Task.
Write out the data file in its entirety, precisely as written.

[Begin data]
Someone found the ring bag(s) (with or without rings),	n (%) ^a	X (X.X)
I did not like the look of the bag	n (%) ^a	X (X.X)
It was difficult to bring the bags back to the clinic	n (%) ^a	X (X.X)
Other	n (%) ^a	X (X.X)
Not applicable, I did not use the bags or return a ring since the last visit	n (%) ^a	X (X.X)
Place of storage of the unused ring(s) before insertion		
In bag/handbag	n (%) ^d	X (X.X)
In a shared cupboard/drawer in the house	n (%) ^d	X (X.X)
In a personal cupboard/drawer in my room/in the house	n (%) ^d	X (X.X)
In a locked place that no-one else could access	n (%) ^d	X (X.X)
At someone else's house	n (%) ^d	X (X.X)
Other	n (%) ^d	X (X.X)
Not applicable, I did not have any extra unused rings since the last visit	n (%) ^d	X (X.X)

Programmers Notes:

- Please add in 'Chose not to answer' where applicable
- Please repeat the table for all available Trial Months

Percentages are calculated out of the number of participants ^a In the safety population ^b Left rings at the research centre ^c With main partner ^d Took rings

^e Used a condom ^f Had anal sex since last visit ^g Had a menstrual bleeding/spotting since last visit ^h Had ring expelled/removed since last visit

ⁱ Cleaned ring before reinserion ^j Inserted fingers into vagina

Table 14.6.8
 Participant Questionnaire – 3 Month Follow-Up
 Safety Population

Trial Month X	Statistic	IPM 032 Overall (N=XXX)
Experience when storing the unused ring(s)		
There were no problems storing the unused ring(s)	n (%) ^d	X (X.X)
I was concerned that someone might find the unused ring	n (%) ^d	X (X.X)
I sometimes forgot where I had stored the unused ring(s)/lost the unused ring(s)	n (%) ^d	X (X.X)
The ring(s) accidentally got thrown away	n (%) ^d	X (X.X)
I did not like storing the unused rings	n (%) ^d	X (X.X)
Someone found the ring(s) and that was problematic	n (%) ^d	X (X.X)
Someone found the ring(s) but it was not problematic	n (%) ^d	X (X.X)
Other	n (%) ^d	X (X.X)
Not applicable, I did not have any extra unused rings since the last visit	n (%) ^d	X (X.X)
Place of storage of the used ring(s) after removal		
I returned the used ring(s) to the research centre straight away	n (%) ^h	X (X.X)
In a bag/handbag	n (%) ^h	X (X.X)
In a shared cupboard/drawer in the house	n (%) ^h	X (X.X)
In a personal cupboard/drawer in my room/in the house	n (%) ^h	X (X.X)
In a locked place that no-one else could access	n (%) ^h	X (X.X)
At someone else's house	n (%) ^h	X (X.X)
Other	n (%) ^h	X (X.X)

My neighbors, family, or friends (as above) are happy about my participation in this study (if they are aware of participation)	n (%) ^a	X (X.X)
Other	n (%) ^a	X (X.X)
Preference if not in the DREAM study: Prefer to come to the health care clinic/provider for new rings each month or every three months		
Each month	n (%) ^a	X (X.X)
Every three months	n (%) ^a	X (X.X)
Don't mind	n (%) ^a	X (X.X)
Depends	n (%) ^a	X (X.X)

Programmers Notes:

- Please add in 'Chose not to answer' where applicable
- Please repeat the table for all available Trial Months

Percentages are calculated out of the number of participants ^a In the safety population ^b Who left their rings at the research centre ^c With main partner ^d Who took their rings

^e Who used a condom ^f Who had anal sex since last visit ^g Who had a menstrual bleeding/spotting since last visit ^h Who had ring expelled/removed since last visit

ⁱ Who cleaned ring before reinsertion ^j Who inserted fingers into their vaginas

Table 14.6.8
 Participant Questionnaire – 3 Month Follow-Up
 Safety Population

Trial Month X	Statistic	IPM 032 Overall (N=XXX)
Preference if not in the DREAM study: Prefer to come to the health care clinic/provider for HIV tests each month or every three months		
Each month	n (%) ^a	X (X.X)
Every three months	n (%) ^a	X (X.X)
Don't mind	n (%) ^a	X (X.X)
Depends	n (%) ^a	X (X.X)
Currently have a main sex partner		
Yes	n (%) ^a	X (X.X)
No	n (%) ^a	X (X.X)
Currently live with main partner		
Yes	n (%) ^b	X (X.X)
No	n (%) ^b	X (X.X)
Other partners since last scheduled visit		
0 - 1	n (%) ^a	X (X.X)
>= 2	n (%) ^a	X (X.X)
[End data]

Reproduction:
Someone found the ring bag(s) (with or without rings),	n (%) ^a	X (X.X)
I did not like the look of the bag	n (%) ^a	X (X.X)
It was difficult to bring the bags back to the clinic	n (%) ^a	X (X.X)
Other	n (%) ^a	X (X.X)
Not applicable, I did not use the bags or return a ring since the last visit	n (%) ^a	X (X.X)
Place of storage of the unused ring(s) before insertion		
In bag/handbag	n (%) ^d	X (X.X)
In a shared cupboard/drawer in the house	n (%) ^d	X (X.X)
In a personal cupboard/drawer in my room/in the house	n (%) ^d	X (X.X)
In a locked place that no-one else could access	n (%) ^d	X (X.X)
At someone else's house	n (%) ^d	X (X.X)
Other	n (%) ^d	X (X.X)
Not applicable, I did not have any extra unused rings since the last visit	n (%) ^d	X (X.X)

Programmers Notes:

- Please add in 'Chose not to answer' where applicable
- Please repeat the table for all available Trial Months

Percentages are calculated out of the number of participants ^a In the safety population ^b Left rings at the research centre ^c With main partner ^d Took rings

^e Used a condom ^f Had anal sex since last visit ^g Had a menstrual bleeding/spotting since last visit ^h Had ring expelled/removed since last visit

ⁱ Cleaned ring before reinserion ^j Inserted fingers into vagina

Table 14.6.8
 Participant Questionnaire – 3 Month Follow-Up
 Safety Population

Trial Month X	Statistic	IPM 032 Overall (N=XXX)
Experience when storing the unused ring(s)		
There were no problems storing the unused ring(s)	n (%) ^d	X (X.X)
I was concerned that someone might find the unused ring	n (%) ^d	X (X.X)
I sometimes forgot where I had stored the unused ring(s)/lost the unused ring(s)	n (%) ^d	X (X.X)
The ring(s) accidentally got thrown away	n (%) ^d	X (X.X)
I did not like storing the unused rings	n (%) ^d	X (X.X)
Someone found the ring(s) and that was problematic	n (%) ^d	X (X.X)
Someone found the ring(s) but it was not problematic	n (%) ^d	X (X.X)
Other	n (%) ^d	X (X.X)
Not applicable, I did not have any extra unused rings since the last visit	n (%) ^d	X (X.X)
Place of storage of the used ring(s) after removal		
I returned the used ring(s) to the research centre straight away	n (%) ^h	X (X.X)
In a bag/handbag	n (%) ^h	X (X.X)
In a shared cupboard/drawer in the house	n (%) ^h	X (X.X)
In a personal cupboard/drawer in my room/in the house	n (%) ^h	X (X.X)
In a locked place that no-one else could access	n (%) ^h	X (X.X)
At someone else's house	n (%) ^h	X (X.X)
Other	n (%) ^h	X (X.X)

My neighbors, family, or friends (as above) are happy about my participation in this study (if they are aware of participation)	n (%) ^a	X (X.X)
Other	n (%) ^a	X (X.X)
Preference if not in the DREAM study: Prefer to come to the health care clinic/provider for new rings each month or every three months		
Each month	n (%) ^a	X (X.X)
Every three months	n (%) ^a	X (X.X)
Don't mind	n (%) ^a	X (X.X)
Depends	n (%) ^a	X (X.X)

Programmers Notes:

- Please add in 'Chose not to answer' where applicable
- Please repeat the table for all available Trial Months

Percentages are calculated out of the number of participants ^a In the safety population ^b Who left their rings at the research centre ^c With main partner ^d Who took their rings

^e Who used a condom ^f Who had anal sex since last visit ^g Who had a menstrual bleeding/spotting since last visit ^h Who had ring expelled/removed since last visit

ⁱ Who cleaned ring before reinsertion ^j Who inserted fingers into their vaginas

Table 14.6.8
 Participant Questionnaire – 3 Month Follow-Up
 Safety Population

Trial Month X	Statistic	IPM 032 Overall (N=XXX)
Preference if not in the DREAM study: Prefer to come to the health care clinic/provider for HIV tests each month or every three months		
Each month	n (%) ^a	X (X.X)
Every three months	n (%) ^a	X (X.X)
Don't mind	n (%) ^a	X (X.X)
Depends	n (%) ^a	X (X.X)
Currently have a main sex partner		
Yes	n (%) ^a	X (X.X)
No	n (%) ^a	X (X.X)
Currently live with main partner		
Yes	n (%) ^b	X (X.X)
No	n (%) ^b	X (X.X)
Other partners since last scheduled visit		
0 - 1	n (%) ^a	X (X.X)
>= 2	n (%) ^a	X (X.X)